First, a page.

Enfin bref.. Avec le temps, mon tout nouveau vélo n’était plus si nouveau. Une des roues commençait légèrement à se dégonfler et un jour, j’ai même cassé le frein arrière. Ce jour-là n’était vraiment pas un bon jour. Il pleuvait terriblement dehors, et je me souviens être presque en retard et devoir rouler huit longs kilomètres sous la pluie. En rentrant chez moi, j’étais bien fatiguée, il faisait bien noir aussi, et il avait bien plu. Alors ce qui devait arriver arriva.. Je suis tombée.

Je ne vais pas rentrer dans tous les détails – parce que mes souvenirs sont assez troubles, d’abord, un peu douloureux, ensuite, et puis parce que je ne suis pas sûre d’avoir envie de tout partager ici. Mais après m’avoir trouvée couchée et inconsciente sur la route, on m’a emmenée à l’hôpital. Là-bas, des gentils docteurs m’ont passé toute une série d’examens. Et en regardant attentivement mon cerveau, ils y ont trouvé une petite tâche sombre. Ils n’ont pas scanné mon cœur, mais s’ils l’avaient fait, je suis pratiquement sûre qu’ils y auraient aussi détecté de l’ombre ce jour-là.

Et c’est là que la résilience intervient. Car depuis, il m’arrive toutes sortes de choses. Je me suis remise à prendre le métro. Mais maintenant, c’est moi que les gens observent. Moi et mon œil au beurre noir, avec leur regard empli de pitié et de bons sentiments qui me dégoûtent. J’ai aussi des maux bizarres, qui me rappellent cette chanson de Passenger où il dit: “Only know you’ve been high when you’re feeling low”. Le son des sirènes des ambulances m’effraient en me rappelant la noirceur de cette nuit. Et puis il y a ce vélo de course bleu devant ma porte d’entrée que je n’ose plus conduire.

Je suis certaine qu’avec le temps, tout cela changera. Que le doux chant de la vie finira par reprendre le dessus sur les cris des ambulances et que cet affreux hématome qui recouvre mon crâne se dissipera. Seulement tu vois, je m’interroge. Comment ça se fait qu’après autant de temps, tout cela me hante toujours autant? Pourquoi cette douleur lancinante à la tête ne veut pas me quitter? Et ce chagrin dans le fond de mon cœur, cette tristesse permanente? Hein? Dis-moi donc pourquoi je ne suis pas capable de remonter sur ce putain de vélo comme si de rien n’était, et de continuer ma route, sans même me retourner pour vérifier que personne ne m’a vue tomber? Parce que moi j’aimerais bien.. J’aimerais bien affronter d’autres nuits noires pluvieuses sur ma bécane, et recommencer à me croire invincible et plus forte que tout. Oh oui, j’adorerais ça! Ou encore mieux, reprendre cette bicyclette en prenant conscience de la fragilité de la vie et en la chérissant plus que tout. Ce serait pas top ça, dis-moi?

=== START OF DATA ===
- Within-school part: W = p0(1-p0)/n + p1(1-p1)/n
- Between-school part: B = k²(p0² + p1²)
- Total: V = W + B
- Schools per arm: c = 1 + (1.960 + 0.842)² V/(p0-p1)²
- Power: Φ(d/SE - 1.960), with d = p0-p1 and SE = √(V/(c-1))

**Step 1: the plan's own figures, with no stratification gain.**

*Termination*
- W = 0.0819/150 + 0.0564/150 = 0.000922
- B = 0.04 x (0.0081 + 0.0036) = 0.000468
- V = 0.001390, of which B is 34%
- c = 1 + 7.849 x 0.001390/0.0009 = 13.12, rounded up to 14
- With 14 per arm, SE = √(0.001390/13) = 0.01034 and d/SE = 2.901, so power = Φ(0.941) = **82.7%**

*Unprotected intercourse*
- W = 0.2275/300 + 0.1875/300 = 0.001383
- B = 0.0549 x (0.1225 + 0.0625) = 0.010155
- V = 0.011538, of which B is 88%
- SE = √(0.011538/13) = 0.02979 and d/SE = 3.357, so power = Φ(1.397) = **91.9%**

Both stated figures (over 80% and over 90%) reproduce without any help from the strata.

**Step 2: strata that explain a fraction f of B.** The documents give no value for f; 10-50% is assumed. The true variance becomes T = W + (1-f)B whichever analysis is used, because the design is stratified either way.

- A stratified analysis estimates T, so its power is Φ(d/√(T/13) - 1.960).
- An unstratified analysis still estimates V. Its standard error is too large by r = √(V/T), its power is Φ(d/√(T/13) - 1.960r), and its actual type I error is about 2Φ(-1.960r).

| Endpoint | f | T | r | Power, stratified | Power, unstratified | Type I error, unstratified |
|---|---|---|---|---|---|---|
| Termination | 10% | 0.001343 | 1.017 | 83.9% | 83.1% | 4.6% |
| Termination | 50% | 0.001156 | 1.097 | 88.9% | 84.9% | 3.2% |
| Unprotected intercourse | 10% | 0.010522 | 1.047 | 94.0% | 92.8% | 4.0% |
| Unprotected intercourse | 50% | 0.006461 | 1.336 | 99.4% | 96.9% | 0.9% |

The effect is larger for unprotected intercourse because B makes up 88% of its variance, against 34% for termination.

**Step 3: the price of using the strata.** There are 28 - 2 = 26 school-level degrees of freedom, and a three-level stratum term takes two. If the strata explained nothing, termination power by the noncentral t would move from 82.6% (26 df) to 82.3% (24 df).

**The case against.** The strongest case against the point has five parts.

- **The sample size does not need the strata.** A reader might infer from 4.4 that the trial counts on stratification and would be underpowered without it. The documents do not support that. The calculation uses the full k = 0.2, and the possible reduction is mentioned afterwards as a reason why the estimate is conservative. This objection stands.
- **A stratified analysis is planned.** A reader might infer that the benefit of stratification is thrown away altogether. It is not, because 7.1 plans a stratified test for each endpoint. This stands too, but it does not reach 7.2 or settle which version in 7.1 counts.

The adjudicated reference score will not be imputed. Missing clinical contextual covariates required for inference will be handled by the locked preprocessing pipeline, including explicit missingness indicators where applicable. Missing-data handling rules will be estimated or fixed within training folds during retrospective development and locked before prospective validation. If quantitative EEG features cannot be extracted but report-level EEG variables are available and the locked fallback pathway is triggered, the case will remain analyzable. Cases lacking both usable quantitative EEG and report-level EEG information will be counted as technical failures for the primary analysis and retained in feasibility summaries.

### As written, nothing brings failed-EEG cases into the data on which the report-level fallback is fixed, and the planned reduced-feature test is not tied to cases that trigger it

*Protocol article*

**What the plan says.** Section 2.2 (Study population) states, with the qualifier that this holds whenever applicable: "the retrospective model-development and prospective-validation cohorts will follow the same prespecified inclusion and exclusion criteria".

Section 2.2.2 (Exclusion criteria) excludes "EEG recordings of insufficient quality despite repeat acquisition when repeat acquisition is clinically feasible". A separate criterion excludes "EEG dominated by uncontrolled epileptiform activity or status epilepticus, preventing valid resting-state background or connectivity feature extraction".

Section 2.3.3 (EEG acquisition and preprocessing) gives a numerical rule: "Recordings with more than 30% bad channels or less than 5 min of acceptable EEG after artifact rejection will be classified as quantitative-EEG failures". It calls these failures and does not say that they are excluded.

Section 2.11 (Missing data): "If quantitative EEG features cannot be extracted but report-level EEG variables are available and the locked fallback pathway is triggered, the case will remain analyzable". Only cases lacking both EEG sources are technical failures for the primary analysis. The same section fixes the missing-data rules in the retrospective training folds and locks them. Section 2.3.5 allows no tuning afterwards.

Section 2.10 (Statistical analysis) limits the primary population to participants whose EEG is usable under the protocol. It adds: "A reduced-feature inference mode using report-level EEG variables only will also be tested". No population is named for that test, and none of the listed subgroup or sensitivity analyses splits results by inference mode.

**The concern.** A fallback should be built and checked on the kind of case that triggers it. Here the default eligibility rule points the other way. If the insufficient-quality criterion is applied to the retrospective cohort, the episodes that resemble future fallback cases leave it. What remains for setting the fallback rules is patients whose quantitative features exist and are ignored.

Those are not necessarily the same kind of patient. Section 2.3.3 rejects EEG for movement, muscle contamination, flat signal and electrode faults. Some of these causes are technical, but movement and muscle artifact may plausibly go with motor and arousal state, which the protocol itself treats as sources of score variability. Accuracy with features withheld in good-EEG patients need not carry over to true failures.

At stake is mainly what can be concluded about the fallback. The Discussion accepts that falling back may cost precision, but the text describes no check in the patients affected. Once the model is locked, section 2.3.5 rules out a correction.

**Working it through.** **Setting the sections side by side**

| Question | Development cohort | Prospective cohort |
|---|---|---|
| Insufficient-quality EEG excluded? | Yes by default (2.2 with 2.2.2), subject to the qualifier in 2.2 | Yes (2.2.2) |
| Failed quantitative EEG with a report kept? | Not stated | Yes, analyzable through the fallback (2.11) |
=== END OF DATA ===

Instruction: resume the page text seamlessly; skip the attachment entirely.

Si je partage cette histoire avec toi, c’est que je sais qu’on a tous nos petites chutes à vélo. On finit pas tous à l’hôpital – fort heureusement – mais bien souvent, ça ne nous empêche pas d’être réticents à continuer de pédaler. Alors si toi aussi tu t’es fait des petits bobos et que ça ne va pas fort bien, je voulais juste que tu saches que t’es pas tout seul. On est tous là, à tenter de remonter sur nos bécanes pourries en sifflotant tant bien que mal et figure-toi qu’un jour, on y arrivera. En attendant l’ami, je te fais un doux bisou sur le front, prends bien soin de toi!


EN: About you

20/11/2015 – Rotterdam, Netherlands
Listening now: Adele – When We Were Young

Dedicated to my disabled slave.

And my hand, in the emptiness, was still waiting for yours to guide me in the darkness. Still hoping for a bit of warmth in the cold night, some light in the obscurity. And the silence of the evening seemed to echoes the sound of your laugh, which, similar to a sticking plaster, used to fix the most profound injuries of my mind. And my eyes, desperate, were searching for a comforting glance of yours, a promise for you to always be there. And my lungs suffocating were looking for your breath, as a mist in the dull, an invitation to stay alive.

But only remains your silence in that railway station. A shy smile, as an ultimate attempt to  suppress the sobs. My eyes avoiding yours, while something seemed to burn inside me, as if you were already gone. An embrace as a final grasp before the valediction. And at last, your escape while the wind of change wet your green eyes. Later, your perfume slowly fading away, while reading a few words written on paper, as a reminder of who we used to be, highlighting the solitude which follows your absence, the hollow resulting from the distance.